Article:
e0.1.0Updated June 8, 2022
You’re reading an excerpt of Admitted by Soundarya Balasubramani. Written by an Ivy League graduate from India, this is the proven guide for students worldwide looking to pursue undergraduate or graduate study abroad in the U.S., Canada, or Europe. Purchase for instant access to the guide and other exclusive resources—including sample SOPs, sample resumes, scholarship lists, and a private community with other readers.
I made complete use of the official material by ETS: from their books to sample questions to the mock tests. Aside from that, I used the Manhattan 5 lb. book and two mobile apps—Quizlet and Magoosh—for building my vocabulary. Finally, I also read The New York Times and other fiction novels I liked.
The bulk of my preparation was during my third-year summer internship, where I prepared one section every morning, alternating between quant and verbal. I timed my sessions and tracked my accuracy. I spent more time on the questions I didn’t get right, detecting patterns and improving one cluster at a time. I realized I was struggling with reading comprehension, so I practiced more of it from the Manhattan 5 lb. book. For AWA, I only practiced the questions specified on the ETS website and timed myself every time I wrote an essay.
I simulated the exam environment and took six mock tests to ensure that my body was used to sitting down and thinking for 4 hours. Apart from the ones provided by ETS, I also took other free tests from the Princeton review, Kaplan, and Magoosh.
—Anirudh Swaminathan, University of California, San Diego
If you want to take the TOEFL, it is very important to first get familiar with the TOEFL format. An excellent resource to familiarize yourself with the exam is Magoosh. The video lessons and practice tests helped me devise strategies, particularly for the writing and speaking sections of the exam. Here, a person’s performance greatly benefits from having a good idea of the exam structure and various expectations, in addition to being generally good with the language.
Specifically, in the writing section, Magoosh helped me avoid wrong answer traps and the numerous practice tests honed my approach towards the tasks. I had ample time to complete the listening and reading sections. The reading section tests our comprehension skills and critical thinking. To do our best on test day, it’s a good idea to familiarize ourselves with these types of questions so that we can decide more quickly what information to look at and how to interpret it.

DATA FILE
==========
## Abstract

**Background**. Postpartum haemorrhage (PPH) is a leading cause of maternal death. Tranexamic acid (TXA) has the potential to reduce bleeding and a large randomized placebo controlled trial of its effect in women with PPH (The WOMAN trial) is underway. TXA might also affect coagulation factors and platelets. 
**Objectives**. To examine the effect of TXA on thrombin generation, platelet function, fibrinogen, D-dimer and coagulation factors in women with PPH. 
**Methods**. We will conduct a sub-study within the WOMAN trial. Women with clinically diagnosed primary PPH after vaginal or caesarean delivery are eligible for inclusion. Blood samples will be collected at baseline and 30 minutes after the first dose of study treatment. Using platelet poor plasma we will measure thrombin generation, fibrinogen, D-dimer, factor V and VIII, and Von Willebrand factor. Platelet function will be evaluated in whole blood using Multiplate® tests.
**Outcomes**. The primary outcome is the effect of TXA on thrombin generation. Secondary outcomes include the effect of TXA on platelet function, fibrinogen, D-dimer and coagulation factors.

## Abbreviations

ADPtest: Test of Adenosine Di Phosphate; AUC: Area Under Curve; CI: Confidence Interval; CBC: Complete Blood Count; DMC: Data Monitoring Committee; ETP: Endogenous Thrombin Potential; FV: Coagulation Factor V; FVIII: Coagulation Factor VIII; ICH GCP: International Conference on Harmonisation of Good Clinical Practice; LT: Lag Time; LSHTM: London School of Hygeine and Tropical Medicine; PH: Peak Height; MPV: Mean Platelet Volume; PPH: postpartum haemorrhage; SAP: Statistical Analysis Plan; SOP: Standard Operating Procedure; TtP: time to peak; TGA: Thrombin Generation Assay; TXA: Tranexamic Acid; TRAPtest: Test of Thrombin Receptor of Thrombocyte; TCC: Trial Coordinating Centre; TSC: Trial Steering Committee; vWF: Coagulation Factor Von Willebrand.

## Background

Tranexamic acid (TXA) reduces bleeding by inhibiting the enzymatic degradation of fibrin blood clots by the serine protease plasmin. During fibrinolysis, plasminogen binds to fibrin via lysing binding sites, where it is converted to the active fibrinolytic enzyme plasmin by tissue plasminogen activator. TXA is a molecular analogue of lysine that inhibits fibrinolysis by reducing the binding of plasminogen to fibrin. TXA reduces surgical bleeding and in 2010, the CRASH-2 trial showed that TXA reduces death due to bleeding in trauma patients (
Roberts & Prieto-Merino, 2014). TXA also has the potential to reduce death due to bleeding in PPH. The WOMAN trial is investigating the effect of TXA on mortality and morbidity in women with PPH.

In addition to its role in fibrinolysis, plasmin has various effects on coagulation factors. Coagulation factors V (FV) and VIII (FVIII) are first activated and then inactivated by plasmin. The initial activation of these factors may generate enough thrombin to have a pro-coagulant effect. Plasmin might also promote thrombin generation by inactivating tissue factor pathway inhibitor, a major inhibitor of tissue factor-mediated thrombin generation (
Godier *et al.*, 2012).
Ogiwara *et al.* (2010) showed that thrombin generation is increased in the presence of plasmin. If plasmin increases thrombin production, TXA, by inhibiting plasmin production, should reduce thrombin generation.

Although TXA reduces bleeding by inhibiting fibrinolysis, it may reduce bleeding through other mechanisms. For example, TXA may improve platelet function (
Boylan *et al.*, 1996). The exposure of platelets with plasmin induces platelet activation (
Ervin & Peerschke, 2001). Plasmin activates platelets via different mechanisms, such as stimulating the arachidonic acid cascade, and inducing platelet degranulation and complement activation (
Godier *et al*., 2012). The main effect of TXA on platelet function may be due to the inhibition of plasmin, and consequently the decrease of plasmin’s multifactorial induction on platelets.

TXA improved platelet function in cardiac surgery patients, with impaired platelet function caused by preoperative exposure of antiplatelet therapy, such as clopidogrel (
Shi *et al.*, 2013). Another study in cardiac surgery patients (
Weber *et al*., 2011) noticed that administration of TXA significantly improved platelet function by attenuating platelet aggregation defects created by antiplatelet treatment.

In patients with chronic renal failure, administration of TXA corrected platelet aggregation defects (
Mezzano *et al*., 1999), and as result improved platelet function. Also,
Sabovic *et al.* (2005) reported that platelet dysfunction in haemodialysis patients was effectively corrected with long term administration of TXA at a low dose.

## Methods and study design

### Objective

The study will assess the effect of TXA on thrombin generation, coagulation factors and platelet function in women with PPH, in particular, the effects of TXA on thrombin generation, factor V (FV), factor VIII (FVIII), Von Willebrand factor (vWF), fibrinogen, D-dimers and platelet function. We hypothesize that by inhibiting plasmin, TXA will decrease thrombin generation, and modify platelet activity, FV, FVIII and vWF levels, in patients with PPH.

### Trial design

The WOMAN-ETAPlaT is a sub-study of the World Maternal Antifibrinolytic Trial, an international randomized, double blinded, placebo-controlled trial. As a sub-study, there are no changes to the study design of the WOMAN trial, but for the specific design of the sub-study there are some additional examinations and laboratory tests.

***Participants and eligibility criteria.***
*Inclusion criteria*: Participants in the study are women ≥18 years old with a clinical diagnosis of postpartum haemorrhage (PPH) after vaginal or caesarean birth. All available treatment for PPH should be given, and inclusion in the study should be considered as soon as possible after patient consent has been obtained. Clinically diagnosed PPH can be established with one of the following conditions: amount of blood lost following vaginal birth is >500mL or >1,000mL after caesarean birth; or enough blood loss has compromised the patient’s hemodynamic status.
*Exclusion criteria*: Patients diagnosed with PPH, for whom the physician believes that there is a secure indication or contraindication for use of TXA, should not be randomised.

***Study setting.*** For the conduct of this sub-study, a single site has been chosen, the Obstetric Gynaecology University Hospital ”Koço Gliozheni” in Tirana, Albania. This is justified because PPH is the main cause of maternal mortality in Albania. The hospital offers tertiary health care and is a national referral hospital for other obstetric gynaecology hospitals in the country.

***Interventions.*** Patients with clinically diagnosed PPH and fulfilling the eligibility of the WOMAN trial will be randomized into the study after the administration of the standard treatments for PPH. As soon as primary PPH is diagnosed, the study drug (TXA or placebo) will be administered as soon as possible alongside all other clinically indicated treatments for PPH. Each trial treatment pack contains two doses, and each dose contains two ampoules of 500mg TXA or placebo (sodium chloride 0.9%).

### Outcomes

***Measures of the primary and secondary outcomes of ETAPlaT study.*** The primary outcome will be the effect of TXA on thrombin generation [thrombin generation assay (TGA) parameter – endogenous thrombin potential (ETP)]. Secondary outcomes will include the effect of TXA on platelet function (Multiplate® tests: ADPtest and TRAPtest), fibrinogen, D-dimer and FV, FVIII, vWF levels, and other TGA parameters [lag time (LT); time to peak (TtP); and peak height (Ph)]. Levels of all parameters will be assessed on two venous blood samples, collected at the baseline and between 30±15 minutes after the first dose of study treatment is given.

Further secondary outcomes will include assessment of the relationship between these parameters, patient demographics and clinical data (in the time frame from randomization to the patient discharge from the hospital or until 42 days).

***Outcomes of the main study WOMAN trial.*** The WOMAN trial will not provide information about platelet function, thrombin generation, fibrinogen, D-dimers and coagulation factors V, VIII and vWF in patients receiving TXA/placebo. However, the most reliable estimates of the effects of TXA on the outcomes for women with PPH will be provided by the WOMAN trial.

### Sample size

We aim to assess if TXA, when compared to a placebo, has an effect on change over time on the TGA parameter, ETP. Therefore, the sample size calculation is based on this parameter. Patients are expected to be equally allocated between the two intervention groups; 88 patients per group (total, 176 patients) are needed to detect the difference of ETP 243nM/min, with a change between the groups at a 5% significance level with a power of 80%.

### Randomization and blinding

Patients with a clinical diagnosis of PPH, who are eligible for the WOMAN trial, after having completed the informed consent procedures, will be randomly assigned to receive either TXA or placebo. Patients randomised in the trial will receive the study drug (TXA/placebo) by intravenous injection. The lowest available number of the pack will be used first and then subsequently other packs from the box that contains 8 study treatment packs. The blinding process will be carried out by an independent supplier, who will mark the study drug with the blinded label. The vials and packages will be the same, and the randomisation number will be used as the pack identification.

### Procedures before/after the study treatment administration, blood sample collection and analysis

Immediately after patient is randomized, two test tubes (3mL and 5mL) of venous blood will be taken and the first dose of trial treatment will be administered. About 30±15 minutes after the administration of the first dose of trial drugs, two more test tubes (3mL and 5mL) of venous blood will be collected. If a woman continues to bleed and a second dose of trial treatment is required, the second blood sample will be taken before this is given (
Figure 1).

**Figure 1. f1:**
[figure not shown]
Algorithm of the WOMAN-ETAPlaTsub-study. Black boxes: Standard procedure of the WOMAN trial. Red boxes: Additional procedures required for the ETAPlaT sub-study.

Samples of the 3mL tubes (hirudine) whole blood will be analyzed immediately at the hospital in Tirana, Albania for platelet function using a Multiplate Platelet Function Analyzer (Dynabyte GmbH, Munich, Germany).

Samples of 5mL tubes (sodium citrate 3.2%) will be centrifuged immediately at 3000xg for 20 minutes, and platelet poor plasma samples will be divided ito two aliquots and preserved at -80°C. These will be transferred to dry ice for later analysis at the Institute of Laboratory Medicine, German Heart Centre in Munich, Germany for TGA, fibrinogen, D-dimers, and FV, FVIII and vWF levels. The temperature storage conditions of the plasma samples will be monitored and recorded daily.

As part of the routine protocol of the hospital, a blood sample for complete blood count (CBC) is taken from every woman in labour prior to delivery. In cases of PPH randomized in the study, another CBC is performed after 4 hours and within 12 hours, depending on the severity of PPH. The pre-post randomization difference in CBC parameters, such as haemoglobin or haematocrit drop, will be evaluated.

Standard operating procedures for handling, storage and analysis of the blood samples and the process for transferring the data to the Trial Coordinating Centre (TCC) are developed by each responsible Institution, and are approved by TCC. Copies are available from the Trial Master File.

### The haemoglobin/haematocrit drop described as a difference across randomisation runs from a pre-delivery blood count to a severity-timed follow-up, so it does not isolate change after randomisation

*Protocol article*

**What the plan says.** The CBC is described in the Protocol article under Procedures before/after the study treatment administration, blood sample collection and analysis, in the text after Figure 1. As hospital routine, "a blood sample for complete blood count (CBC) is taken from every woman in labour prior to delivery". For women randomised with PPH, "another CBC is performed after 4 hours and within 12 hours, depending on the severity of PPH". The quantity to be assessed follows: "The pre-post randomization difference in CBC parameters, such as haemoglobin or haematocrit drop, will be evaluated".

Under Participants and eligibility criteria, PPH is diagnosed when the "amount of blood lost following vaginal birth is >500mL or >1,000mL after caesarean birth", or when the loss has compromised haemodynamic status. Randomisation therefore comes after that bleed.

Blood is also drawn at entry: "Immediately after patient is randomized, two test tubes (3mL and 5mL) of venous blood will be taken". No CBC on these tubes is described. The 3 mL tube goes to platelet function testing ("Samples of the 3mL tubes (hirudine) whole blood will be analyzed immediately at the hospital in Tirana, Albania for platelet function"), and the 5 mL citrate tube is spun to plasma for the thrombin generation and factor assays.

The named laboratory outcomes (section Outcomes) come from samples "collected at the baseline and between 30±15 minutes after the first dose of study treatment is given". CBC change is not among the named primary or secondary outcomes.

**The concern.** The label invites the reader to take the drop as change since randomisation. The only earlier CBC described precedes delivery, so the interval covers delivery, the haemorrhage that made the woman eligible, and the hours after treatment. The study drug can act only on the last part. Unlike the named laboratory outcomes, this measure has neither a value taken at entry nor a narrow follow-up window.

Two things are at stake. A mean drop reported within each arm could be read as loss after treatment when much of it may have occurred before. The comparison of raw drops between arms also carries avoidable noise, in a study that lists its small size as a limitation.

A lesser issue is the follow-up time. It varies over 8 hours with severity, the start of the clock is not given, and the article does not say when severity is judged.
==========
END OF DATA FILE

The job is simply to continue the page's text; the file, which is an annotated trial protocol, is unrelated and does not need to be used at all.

—Sidhaarth V, Virginia Tech
Language is one of the most complex and essential of human inventions. Standardized tests like the GRE and TOEFL give you an opportunity to deepen your mastery of this invention. Think of these tests as invisible enablers that push you to prepare and help you acclimate to an English-speaking environment. In this chapter, we spoke specifically about the GRE and TOEFL, both administered by the non-profit ETS.
Before beginning your preparation, it’s important to know where you stand. Take a diagnostic test first. Use the various tables from the chapter, and more you can find online, to understand where you stand and set a goal for yourself. You have to begin with the end in mind. Once you do that, collect all the resources you need over the next few weeks or months to prepare. Don’t just stop with official text books. Take advantage of the free mobile apps out there that have pre-built materials.
We didn’t prescribe a day-by-day plan for you here because no two people are built the same. Rather, we want you to follow some best practices that will set you apart. First, practice every single day, even if it’s only for 20 minutes. Science has proven time and again that this is the key to mastery. Use mnemonic techniques to remember abstract facts and concepts. Correlate words with images. Combine similar sounding words together. Read scientific journals. Find ways to retain what you read using the proven technique of spaced repetition.